When Ethan Hawke teamed up with director Antoine Fuqua to make the police drama “Training Day” eight years ago, he earned an Academy Award nomination for best supporting actor. You may recall that Denzel Washington won the Oscar as best actor that year for his portrayal of Officer Alonzo Harris in the same film. Now Hawke and Fuqua have been reunited in “Brooklyn’s Finest,” and intricately plotted police story about three officers facing different crises in their respective careers.

Although I doubt the film will earn any Academy Award nominations, I found it to be a consistently interesting and entertaining movie that underscores the incredible pressures involved with being a member of the New York Police Department in the notoriously rough 65th Precinct. Officers Eddie Dugan (Richard Gere), Sal Procida (Hawke), and Clarence “Tango” Butler (Don Cheadle) have arrived at different stages in their respective careers with the force. After 22 years on the job, Eddie, who has developed a drinking problem, is set to retire in just seven days. He is counting the minutes until he can walk away forevefrom his unfulfilled career of driving a patrol car. As a result of his alcohol problem, he has become the brunt of jokes at the hands of others on the force, and he feels nothing but contempt and bitterness for his colleagues.

Sal works in the narcotics division, and he has money problems. He and his wife are the parents of five children, and she is pregnant with twins. They desperately need a larger house, and Sal has made a bid on one that is so expensive that he can’t afford to make the payments. His particular assignment with the department consistently puts him in situations where he is constantly surrounded by large amounts of cash. The temptation for him to help himself is always there.

Finally, Tango has been undercover to catch drug traffickers so long that he fears he’s losing his own identity. He’s very good at what he does, but he’s tired of playing the role of a thug, and he desperately longs for some normality in his life. Early in the film, he pleads with one of his superiors by saying, “I want my life back, Bill.”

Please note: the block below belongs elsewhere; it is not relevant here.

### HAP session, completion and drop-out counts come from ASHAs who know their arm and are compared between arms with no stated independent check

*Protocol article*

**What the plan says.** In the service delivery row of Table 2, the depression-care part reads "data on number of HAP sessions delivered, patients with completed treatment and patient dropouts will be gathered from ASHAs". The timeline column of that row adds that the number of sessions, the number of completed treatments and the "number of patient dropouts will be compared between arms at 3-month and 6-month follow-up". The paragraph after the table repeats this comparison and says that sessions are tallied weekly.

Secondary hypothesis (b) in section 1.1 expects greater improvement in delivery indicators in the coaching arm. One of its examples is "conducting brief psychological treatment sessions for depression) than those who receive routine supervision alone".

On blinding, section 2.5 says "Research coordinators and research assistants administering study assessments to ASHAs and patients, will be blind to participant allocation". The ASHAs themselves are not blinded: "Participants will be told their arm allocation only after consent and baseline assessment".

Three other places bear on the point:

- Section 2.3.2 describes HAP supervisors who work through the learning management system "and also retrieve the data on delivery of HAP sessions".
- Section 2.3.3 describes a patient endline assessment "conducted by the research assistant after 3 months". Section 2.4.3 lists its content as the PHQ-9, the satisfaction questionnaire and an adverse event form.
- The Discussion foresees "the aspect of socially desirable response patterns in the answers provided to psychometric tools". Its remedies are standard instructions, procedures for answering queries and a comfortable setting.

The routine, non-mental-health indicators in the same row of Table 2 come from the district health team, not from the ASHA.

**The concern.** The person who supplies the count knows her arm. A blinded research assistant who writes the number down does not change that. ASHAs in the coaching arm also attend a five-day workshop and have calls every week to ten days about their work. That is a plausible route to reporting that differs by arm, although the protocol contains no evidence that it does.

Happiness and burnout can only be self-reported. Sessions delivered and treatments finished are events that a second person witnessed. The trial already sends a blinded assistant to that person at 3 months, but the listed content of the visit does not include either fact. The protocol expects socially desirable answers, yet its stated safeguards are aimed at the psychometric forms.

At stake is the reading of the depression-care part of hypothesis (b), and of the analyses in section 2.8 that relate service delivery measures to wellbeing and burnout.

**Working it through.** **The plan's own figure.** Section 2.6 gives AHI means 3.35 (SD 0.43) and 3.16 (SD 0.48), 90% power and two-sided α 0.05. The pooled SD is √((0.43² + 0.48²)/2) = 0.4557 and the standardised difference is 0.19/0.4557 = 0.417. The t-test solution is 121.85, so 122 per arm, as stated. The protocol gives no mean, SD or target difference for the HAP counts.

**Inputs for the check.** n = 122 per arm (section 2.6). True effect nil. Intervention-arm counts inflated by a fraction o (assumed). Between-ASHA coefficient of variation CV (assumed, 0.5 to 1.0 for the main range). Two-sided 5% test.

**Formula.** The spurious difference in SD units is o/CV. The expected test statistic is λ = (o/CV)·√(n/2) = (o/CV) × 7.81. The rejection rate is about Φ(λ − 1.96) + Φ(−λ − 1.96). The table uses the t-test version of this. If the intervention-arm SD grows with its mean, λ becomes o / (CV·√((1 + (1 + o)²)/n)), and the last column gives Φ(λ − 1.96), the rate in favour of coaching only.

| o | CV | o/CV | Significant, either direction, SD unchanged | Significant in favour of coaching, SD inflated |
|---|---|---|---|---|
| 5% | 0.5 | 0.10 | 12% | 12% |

As the movie progresses, Eddie, Sal, and Tango go about their respective business until they all end up at the same crime scene for the violent, bloody, and riveting climax.The main thing that keeps us watching this film is the fact that Gere, Hawke, and Cheadle succeed so well in making us care about their respective characters that we have to find out what happens to each of them. What I particularly liked about “Brooklyn’s Finest” is that it’s not just another stereotypical shoot-em-up cop film. Although it does contain plenty of action, it is more importantly an intriguing and moving character study of three men attempting to cope with the various turns their lives have taken. In the film’s production notes, Gere made it clear that he doesn’t consider this just another cop movie.

“That would be a reductive way to explain it. We were thinking of Othello and Richard III, about big themes being played out by guys in uniforms. Genre often dumbs itself down by thinking that uneducated people are not deep. The big emotions of life, the big issues of life are still there for people who are not that sophisticated. They might not be able to articulate things the way that Shakespeare could do it, but they feel it the same way.”

The acting in this film is consistently outstanding, and in addition to the stellar performances turned in by Gere, Hawke, and Cheadle, both Ellen Barkin and Wesley Snipes contribute superb supporting performances as a hard-nosed police official and a slick drug dealer respectively. Whereas Eddie, Sal, and Tango all are pitiable, it is Sal who seems to elicit the most sympathy. He is completely overwhelmed by debt and the thought of two more mouths to feed. Add to this that his house is filled with a mold that exacerbates his wife’s chronic asthma. He’s found a new house that he really cannot afford, and you can really see why the presence of large sums of cash lying around provide an almost irresistible temptation for him. In the production notes, Hawke offered some interesting insight into his character.

“Sal is a man at war with his pride. His life has been profoundly disappointing. He’s worked really hard to be the man that he dreams of being, but his life still doesn’t look the way he wants it to look. He should have more to show for it than he does. His wife has asthma and their house has mold. He goes in to bust a drug dealer, and they got maybe $250,000 on the table. All of a sudden that money starts to look like easy pickings. And once you start making bad choices, there’s no turning back. You’re dirty. It doesn’t matter if you take $10 or $200 or $250,000; you’re dirty.”

“Brooklyn’s Finest” (Give it a score of 7.5.) offers an interesting look at the men and women who daily put their lives on the line to make America’s cities safer places for others, but it does not romanticize their existence. Police officers are people just like the rest of us, and as such they are subject to the same weaknesses and temptations facing all of us. Sadly, this means that sometimes their final hours are not always their finest ones.


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